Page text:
January 4, 1971.
February 26, 1971.
Present: TAURO, C.J., CUTTER, SPIEGEL, REARDON, QUIRICO, JJ.
Evidence, Admissions and confessions, Opinion: expert. Homicide.
Incriminating statements made by the defendant in a capital case on the day on which the bodies of the victims were found in his home and on the following day were properly admitted in evidence at his trial not only as to his guilt but also as evidence of his mental competency to make them.  An opinion of an expert allegedly based on hearsay evidence was properly admitted at a criminal trial where the hearsay evidence was introduced by the defendant on cross-examination of the expert.  An assistant medical director at a State hospital to which the defendant in a capital case was committed for observation soon after discovery of the crime was qualified to give his opinion concerning the defendant's mental competency. [745-746] At a trial in which the defendant was convicted of murder in the first degree of his wife, where there was evidence that the victim died as the result of an extensive head wound, photographs of which were in evidence, inflicted by a heavy, blunt instrument applied with moderate to severe force, there was no error on the part of the judge in submitting to the jury the question of extreme atrocity or cruelty in the killing within G.L.c. 265, § 1.  The portion of G.L.c. 265, § 1, which defines murder committed with "extreme atrocity or cruelty" as murder in the first degree is not void for vagueness.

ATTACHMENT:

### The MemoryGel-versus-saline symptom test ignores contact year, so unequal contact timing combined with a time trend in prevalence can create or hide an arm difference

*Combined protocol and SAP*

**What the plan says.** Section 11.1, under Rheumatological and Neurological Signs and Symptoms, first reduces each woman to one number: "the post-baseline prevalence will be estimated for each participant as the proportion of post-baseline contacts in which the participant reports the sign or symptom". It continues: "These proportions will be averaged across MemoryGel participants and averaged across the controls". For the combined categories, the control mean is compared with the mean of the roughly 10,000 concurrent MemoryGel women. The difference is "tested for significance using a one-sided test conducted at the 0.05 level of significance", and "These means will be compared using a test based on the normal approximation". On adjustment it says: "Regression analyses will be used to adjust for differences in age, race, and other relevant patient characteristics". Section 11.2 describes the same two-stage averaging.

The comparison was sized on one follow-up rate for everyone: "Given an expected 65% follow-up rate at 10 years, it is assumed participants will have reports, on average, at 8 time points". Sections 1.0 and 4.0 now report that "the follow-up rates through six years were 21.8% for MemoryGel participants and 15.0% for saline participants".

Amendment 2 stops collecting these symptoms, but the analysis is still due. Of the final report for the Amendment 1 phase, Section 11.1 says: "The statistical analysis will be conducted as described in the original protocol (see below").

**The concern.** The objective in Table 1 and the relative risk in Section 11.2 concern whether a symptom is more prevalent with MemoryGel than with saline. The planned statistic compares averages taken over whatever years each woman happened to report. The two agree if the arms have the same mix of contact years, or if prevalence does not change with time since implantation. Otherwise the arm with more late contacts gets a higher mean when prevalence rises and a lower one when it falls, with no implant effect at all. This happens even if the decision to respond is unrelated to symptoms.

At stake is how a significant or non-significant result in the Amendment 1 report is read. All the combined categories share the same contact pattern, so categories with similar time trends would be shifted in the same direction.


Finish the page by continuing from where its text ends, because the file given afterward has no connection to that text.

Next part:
TWO INDICTMENTS found and returned in the Superior Court on January 13, 1967.
The cases were tried before Smith, J.